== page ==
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Action for Mental Health Systems Transformation
Ellen L. Bassuk, M.D.
Psychiatric Services 2004; doi: 10.1176/appi.ps.55.10.1143

John Talbott demonstrated remarkable foresight into a future in which we now grapple with many of the troubles he predicted. The staggering increase in the number of homeless persons, our inability to provide high-quality care to patients who have severe mental illness, system breakdowns, and inadequate payment mechanisms were all on Talbott's list of concerns. A critical part of his vision was to shift care from antiquated mental hospitals to the community. With considerable energy, commitment to the most disenfranchised patients, and a willingness to speak out authoritatively and authentically, he defined the issues that are salient to the progress of psychiatry.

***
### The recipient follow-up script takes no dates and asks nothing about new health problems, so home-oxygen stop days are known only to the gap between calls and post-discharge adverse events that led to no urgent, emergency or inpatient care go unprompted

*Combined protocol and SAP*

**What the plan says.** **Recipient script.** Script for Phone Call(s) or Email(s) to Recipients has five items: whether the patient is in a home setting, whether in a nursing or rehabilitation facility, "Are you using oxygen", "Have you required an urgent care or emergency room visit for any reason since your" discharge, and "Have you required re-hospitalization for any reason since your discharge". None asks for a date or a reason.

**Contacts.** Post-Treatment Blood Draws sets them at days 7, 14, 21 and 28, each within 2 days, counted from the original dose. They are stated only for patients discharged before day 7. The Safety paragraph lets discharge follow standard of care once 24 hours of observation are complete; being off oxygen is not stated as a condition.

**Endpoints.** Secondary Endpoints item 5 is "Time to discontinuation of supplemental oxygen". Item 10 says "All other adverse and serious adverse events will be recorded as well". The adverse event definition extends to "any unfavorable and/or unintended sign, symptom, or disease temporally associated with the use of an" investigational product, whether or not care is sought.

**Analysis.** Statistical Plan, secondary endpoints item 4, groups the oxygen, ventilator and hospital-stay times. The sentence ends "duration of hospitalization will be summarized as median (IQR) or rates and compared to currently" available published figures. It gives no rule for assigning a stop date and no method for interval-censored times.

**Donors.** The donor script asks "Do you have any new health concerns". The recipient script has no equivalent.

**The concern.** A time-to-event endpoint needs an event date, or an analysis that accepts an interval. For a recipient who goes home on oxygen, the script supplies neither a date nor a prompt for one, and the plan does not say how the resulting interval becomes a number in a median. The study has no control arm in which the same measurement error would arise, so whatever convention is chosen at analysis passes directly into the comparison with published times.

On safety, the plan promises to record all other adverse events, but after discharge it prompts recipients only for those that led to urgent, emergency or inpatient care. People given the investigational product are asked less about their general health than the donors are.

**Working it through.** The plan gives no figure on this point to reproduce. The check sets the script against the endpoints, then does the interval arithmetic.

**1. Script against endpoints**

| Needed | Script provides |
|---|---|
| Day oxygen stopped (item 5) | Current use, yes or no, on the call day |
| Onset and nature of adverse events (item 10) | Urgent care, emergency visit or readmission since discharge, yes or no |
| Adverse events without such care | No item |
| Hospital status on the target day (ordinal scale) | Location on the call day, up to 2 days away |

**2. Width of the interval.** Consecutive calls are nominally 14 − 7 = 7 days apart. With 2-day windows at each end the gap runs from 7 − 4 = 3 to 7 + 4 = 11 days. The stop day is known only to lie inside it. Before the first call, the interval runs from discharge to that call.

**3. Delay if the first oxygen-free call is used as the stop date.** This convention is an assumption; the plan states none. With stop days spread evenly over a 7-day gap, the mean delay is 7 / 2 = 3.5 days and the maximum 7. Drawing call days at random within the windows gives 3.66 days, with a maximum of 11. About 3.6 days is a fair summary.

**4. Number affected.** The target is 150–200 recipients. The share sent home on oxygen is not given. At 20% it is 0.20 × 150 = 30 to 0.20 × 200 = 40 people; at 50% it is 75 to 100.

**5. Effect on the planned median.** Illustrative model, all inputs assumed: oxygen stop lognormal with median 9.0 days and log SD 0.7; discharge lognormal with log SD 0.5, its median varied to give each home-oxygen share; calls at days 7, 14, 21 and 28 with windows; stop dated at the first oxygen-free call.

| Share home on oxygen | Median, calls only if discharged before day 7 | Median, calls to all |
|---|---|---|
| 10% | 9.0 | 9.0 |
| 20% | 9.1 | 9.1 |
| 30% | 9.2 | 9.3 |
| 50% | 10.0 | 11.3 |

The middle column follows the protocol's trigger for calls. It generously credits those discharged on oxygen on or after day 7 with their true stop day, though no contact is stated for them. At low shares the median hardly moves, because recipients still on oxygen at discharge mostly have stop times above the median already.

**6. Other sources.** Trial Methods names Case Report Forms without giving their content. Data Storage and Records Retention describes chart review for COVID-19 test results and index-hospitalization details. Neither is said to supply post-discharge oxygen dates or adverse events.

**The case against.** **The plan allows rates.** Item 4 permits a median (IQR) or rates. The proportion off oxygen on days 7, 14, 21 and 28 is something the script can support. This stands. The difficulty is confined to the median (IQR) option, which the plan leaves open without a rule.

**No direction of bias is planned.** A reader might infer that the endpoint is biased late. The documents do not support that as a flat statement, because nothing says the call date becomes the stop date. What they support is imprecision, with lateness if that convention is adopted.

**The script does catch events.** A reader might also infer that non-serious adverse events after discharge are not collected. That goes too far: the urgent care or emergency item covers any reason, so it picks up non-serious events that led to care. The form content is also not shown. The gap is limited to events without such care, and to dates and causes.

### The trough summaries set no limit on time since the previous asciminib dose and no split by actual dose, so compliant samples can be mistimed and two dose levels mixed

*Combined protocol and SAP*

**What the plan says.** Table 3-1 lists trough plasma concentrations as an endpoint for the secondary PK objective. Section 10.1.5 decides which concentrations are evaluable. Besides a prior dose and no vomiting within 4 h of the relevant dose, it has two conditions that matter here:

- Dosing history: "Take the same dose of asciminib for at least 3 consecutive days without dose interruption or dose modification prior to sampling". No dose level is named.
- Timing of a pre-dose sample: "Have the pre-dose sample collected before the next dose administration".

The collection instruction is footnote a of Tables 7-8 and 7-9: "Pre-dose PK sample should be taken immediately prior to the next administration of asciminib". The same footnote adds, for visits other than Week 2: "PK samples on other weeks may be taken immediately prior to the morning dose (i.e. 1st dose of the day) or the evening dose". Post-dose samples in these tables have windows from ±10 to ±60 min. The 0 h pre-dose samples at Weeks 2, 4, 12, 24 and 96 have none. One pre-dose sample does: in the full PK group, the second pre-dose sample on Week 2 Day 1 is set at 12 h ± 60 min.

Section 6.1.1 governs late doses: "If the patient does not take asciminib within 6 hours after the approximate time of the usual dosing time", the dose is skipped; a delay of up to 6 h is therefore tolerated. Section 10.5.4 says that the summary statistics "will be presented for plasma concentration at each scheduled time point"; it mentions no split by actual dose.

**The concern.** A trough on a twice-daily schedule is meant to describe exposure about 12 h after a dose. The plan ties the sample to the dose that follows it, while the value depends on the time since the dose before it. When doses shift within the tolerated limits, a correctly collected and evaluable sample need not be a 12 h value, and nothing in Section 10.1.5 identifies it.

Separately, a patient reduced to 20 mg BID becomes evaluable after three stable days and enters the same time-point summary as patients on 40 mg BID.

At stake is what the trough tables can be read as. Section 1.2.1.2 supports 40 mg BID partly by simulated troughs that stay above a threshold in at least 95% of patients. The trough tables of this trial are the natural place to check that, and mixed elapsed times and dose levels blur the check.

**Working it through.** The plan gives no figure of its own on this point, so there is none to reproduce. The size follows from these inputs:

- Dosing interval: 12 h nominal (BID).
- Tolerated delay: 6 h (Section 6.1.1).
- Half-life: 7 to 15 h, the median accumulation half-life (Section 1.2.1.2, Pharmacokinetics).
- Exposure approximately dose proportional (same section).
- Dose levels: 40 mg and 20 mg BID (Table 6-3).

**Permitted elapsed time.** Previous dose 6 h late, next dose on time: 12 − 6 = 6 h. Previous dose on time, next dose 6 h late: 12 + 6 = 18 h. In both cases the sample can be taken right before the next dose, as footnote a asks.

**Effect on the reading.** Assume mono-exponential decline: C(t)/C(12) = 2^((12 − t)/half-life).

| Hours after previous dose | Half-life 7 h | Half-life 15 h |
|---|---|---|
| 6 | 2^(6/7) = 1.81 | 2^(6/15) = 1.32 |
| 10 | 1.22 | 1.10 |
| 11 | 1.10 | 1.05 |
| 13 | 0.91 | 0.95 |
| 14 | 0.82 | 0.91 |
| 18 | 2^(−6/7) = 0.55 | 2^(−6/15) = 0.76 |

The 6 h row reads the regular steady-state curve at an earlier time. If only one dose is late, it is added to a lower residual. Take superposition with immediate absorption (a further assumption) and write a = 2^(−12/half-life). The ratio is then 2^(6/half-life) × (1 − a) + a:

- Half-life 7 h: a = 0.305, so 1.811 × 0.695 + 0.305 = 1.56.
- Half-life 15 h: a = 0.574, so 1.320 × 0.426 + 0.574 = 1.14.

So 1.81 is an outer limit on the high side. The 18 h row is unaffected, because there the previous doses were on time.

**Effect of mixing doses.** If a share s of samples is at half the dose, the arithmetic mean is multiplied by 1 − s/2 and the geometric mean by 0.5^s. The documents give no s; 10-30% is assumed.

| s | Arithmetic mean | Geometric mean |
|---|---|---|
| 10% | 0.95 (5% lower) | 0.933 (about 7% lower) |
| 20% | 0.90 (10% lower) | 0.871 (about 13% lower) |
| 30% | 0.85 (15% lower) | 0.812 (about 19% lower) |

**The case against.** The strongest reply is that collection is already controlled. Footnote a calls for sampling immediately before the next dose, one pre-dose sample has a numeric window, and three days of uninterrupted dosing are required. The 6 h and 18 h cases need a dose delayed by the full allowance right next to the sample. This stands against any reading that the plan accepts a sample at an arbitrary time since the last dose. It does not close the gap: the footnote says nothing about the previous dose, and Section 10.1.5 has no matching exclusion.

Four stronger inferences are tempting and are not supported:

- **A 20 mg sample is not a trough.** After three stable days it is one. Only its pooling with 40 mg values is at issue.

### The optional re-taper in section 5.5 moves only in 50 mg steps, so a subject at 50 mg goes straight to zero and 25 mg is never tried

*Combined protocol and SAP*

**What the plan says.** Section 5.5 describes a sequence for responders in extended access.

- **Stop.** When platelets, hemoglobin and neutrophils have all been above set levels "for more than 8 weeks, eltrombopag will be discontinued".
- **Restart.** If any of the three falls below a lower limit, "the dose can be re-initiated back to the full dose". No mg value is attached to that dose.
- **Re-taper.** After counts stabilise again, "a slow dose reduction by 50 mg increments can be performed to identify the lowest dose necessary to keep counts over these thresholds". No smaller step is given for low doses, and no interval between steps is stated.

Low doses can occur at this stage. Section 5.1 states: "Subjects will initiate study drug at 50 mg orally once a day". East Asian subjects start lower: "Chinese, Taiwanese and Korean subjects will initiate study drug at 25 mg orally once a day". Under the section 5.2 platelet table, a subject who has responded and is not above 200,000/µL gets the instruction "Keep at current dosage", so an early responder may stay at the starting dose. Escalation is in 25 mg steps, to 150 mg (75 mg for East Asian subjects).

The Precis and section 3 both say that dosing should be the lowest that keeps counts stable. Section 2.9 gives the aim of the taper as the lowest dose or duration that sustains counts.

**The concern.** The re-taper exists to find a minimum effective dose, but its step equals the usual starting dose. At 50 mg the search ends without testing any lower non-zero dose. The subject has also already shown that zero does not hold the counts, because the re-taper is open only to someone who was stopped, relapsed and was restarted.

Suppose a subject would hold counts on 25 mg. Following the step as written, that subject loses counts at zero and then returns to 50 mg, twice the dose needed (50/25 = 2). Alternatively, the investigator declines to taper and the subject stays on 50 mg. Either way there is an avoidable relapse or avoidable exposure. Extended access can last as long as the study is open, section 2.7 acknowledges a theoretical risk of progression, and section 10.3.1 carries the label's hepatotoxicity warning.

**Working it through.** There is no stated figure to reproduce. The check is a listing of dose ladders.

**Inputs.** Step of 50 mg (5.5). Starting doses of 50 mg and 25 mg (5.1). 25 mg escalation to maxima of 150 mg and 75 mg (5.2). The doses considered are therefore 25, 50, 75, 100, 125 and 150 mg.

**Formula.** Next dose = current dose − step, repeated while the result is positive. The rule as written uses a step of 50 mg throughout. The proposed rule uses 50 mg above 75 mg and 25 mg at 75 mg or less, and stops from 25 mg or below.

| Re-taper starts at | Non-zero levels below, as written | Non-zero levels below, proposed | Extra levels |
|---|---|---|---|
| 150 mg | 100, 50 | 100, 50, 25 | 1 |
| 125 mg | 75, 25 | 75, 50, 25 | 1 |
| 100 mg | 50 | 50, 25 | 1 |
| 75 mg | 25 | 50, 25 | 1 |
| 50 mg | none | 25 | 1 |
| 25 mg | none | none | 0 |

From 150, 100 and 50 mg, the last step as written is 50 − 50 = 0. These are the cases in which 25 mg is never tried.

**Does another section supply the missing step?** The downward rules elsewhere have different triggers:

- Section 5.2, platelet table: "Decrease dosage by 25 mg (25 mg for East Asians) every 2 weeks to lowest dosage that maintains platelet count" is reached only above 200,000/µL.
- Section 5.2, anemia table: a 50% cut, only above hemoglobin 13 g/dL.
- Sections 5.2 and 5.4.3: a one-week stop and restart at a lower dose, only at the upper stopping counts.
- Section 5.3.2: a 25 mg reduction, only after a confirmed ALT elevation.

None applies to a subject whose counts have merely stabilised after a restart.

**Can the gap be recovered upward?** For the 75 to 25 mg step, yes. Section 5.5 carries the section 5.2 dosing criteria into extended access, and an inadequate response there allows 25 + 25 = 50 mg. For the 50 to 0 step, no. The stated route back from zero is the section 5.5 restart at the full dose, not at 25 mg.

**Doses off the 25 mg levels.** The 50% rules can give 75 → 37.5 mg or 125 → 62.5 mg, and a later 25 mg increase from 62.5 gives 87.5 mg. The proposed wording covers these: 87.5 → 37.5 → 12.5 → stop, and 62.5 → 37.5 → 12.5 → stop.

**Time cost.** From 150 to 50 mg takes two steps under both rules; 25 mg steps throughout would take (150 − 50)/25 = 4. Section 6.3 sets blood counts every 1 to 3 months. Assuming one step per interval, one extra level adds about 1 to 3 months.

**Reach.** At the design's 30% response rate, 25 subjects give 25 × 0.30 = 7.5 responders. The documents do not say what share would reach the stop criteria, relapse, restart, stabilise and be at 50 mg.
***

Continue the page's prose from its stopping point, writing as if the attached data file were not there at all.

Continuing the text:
The recent report from the President's New Freedom Commission on Mental Health (1) might have been written by Talbott. The authors conclude that today's mental health care system is a "patchwork relic" that frustrates "opportunity for recovery." Only a "fundamental transformation of the Nation's approach to mental health care" that goes beyond "traditional reform measures" will make a difference.

These conclusions echo Talbott's warnings in 1985: "Psychiatry faces a vast array of problems today, including its inability to implement programs for the chronic mentally ill and to apply principles of differential therapeutics, the lack of funds for community services, and the continuing severe fragmentation of the psychiatric delivery nonsystem. Old solutions will not suffice."

As a psychiatrist whose career has spanned this period and who has worked with homeless people for the past 15 years, I am offered, through this commentary, an opportunity to reflect on the circumstances of the most severely ill, stigmatized, and disaffiliated patients, many of whom are homeless. I also speak for a family member who is a consumer of services.